MD/Piano – Ian Herman, Guitar-Peter Calo, Bass – Mark Palombi, Drums – Mark McLean.
Carole J. Bufford has great affection and quite a bit of empathy for this period she was too young to fully experience, but looking back, felt men were musically represented far more than women. Thus this celebration of the era’s distaff talent.
“Sixteen year-old Lesley Gore said she was tired of singing only frivolous party songs; she wanted something of substance” introduces “You Don’t Own Me” (John Madara/David White). Bufford opens with a sneer, then palpably revels in autonomy. Walking past Tower Records, Dusty Springfield heard The Exciters sing “I Only Wanna Be With You” (Mike Hawker/Ivor Raymode) and decided to go solo with the song. Bufford is playful from her crinkled nose to her body’s swing and bounce. “You stopped and smiled at me,” she sings leaning forward with delight.
Next comes a tandem “Anyone Who Had a Heart” (Burt Bacharach, Hal David) and “I Who Have Nothing” (Carlo Donida/Jerry Leiber & Mike Stoller). The first is clip insinuation; arms now free, fingers spread. The second exercises skilled vocal control that swells, retreats, retracts and whips wide with a sob in her voice.
“I put those two songs together because it’s my lifelong dream to have Shirley Bassey and Dionne Warwick do a duet – but there’s a little bad blood between them.” Apparently in competition, both performers recorded the theme song for James Bond’s Thunderball. Both were then rejected in favor Tom Jones. Bufford shares just enough about a number to effectively give her audience context.
“No matter what you feel about the election, you can probably see the similarity of divisiveness to the 1960s. I think we should all remember to be kind and think about others who are not like us… Judy Collins had a song that captured it.” Calo’s singular guitar fingerwork buoys a pristine folk rendition of “Turn, Turn, Turn” (Peter Seeger/the Book of Ecclesiastes).
When Nancy Sinatra told Lee Underwood she wanted to sing his “These Boots Are Made for Walkin,” he said it was a man’s song. “Coming from a man it sounds abusive, from a woman, it’s just right,” she responded. A familiar bass vamp indicates the artist’s at-ti-tude. She’’s flirty and cocky; totally unselfconscious in front of cameras. “…these boots are gonna walk all over you” arrives a purposeful rasp. And she frugs!
With Herman’s arrangement, Bufford takes Cher’s “Bang! Bang!” (Sonny Bono) from the pop realm into something out of Brecht/Weill. She’s still, focused. Mama Cass went solo with 1931’s “Dream a Little Dream of Me” (Fabian Andre/Wilber Scwandt/Gus Kahn), a song to which she vehemently objected. This rendition has a nifty, old time sound; down stroke on strings and a sassy piano riff. History, as we know, proved her wrong.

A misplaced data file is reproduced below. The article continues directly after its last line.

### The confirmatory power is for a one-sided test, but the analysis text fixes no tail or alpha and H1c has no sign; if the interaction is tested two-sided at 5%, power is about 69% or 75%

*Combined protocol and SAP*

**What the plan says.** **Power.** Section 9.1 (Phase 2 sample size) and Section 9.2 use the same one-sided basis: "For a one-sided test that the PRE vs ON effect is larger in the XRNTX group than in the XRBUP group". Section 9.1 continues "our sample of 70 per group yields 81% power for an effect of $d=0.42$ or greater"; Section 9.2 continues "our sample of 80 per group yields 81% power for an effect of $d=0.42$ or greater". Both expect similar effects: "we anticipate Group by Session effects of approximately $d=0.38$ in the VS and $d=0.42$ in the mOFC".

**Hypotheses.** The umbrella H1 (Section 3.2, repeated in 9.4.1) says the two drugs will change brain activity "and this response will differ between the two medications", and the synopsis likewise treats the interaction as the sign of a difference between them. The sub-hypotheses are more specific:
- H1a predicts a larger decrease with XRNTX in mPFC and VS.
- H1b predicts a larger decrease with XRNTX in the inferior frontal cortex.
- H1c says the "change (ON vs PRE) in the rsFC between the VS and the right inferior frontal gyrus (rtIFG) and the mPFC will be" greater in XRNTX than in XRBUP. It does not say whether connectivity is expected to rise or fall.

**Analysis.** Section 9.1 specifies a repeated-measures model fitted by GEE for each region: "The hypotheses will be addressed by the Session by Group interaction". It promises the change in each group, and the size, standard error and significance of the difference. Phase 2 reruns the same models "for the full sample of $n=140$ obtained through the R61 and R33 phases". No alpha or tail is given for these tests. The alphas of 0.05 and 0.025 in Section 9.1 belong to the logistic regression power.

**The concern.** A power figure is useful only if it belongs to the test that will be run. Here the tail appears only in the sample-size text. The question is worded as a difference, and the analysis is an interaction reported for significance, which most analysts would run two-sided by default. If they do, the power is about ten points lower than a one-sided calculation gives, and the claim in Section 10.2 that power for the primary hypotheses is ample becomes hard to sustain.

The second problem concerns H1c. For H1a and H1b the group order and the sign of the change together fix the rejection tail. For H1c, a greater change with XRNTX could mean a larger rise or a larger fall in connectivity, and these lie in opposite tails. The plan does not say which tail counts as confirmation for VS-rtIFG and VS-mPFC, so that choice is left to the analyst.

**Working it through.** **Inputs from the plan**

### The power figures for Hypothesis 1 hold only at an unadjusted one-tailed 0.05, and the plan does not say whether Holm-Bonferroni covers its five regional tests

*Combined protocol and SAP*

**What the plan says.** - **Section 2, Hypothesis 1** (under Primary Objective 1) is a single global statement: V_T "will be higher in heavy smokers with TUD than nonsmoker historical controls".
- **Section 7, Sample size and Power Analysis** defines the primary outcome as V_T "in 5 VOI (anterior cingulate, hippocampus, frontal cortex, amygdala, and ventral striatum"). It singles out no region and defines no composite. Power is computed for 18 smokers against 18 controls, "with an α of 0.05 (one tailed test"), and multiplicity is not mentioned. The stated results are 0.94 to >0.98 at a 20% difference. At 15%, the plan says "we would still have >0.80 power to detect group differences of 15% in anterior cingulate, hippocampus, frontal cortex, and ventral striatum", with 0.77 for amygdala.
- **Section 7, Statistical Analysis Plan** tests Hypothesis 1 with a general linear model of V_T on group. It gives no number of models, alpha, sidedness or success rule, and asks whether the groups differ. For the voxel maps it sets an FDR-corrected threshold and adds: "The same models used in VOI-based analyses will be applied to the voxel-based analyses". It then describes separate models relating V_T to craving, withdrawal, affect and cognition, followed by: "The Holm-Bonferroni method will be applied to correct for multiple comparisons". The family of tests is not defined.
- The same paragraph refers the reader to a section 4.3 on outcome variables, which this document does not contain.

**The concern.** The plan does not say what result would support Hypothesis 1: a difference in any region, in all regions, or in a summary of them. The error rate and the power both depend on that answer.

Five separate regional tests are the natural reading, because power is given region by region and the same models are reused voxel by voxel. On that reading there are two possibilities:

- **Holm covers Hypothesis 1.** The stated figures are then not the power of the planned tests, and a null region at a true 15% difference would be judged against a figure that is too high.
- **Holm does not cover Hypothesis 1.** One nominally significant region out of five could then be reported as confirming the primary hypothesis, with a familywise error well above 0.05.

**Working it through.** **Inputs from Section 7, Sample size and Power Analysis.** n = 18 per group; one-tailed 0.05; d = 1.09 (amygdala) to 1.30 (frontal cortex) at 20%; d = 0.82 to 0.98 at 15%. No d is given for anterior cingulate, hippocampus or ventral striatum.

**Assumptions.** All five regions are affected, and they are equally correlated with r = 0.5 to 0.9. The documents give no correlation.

Recorded by Jeannie C. Riley, Tom T. Hall’s “Harper Valley PTA” brings out the south in Bufford. Twangy guitar delivers a head-bobbing beat. “This may have been the last time when covering other people’s songs (read: hits) was welcome. I can think of no greater example than Nina Simone’s version`“I Shall Be Released’ (Bob Dylan). She brought all her experience to it.” The rendition is lfilled with gravitas. Calo adds appealing vocal harmony, evoking a spiritual.
One of tonight’s highlights is an interpretation of Carole King/Gerry Goffin’s “Will You Still Love Me Tomorrow?” Originally what Bufford calls “infectiously poppy,” here, like King’s own version in Tapestry, the song is pure ballad. Stirring piano is refined/stroked. Without noise, the vocalist plumbs poignancy. Also affecting is Roberta Flack’s “Killing Me Softly” (Charles Fox/Norman Gimbel) whose layered instrumentation makes it rich without exaggeration.
Apparently Bobby Russell wrote “The Night The Lights Went Out in Georgia” for Liza Minnelli. A little hard to imagine. It was recorded by Vicki Lawrence. Georgia Peach Bufford takes to it like home cooking. Southern inflection is back. Long-lined lyrics draw out acting. She plays roles.
Bufford closes with Kris Kristofferson’s “Me and Bobby McGee” popularized by Janis Joplin. Laconic guitar sets a measured march. The vocalist commandeers her stage, whipping out lyrics. Cool, honky-tonk piano takes a turn. “Me and Bob-A-McGee” the vocalist sings. “Nothin’ ain’t nothin’”- she points – “But it’s free.”
There’s no questioning the sincerity of “Thank you for supporting the arts.”
The deft, enjoyable show offers an appreciative, upbeat reminder of the times.
All quotes are Carole J. Bufford
Presented by Adelphi University, Spot-On Entertainment, and RJ Productions
“I’ve always said that I feel more comfortable onstage than I do in normal, everyday life. Feeling the light hit me, hearing the band behind me, and getting thoroughly lost in song was positively therapeutic. I knew that not having an audience would feel a bit awkward, but what I didn’t anticipate was how exhausting and overwhelming it would be.
“I’m a high energy performer. A lot of that energy I get back from my audience. At the end of the night I was completely spent, but I felt more like myself than I had in months. I’d truly missed making music. I’m so thankful for innovative minds that continue to find mediums where artists can display their work until we can all safely get back in the same room..”
Carole J. Bufford
Opening: Ian Herman, Carole J. Bufford and Peter Calo
Adelphi University Performing Arts Center Live From Adelphi
NEXT UP: November 22, 5 p.m. – Kelli Barrett and Jarrod Spector
December 6, 5 p.m. – Eva Noblizada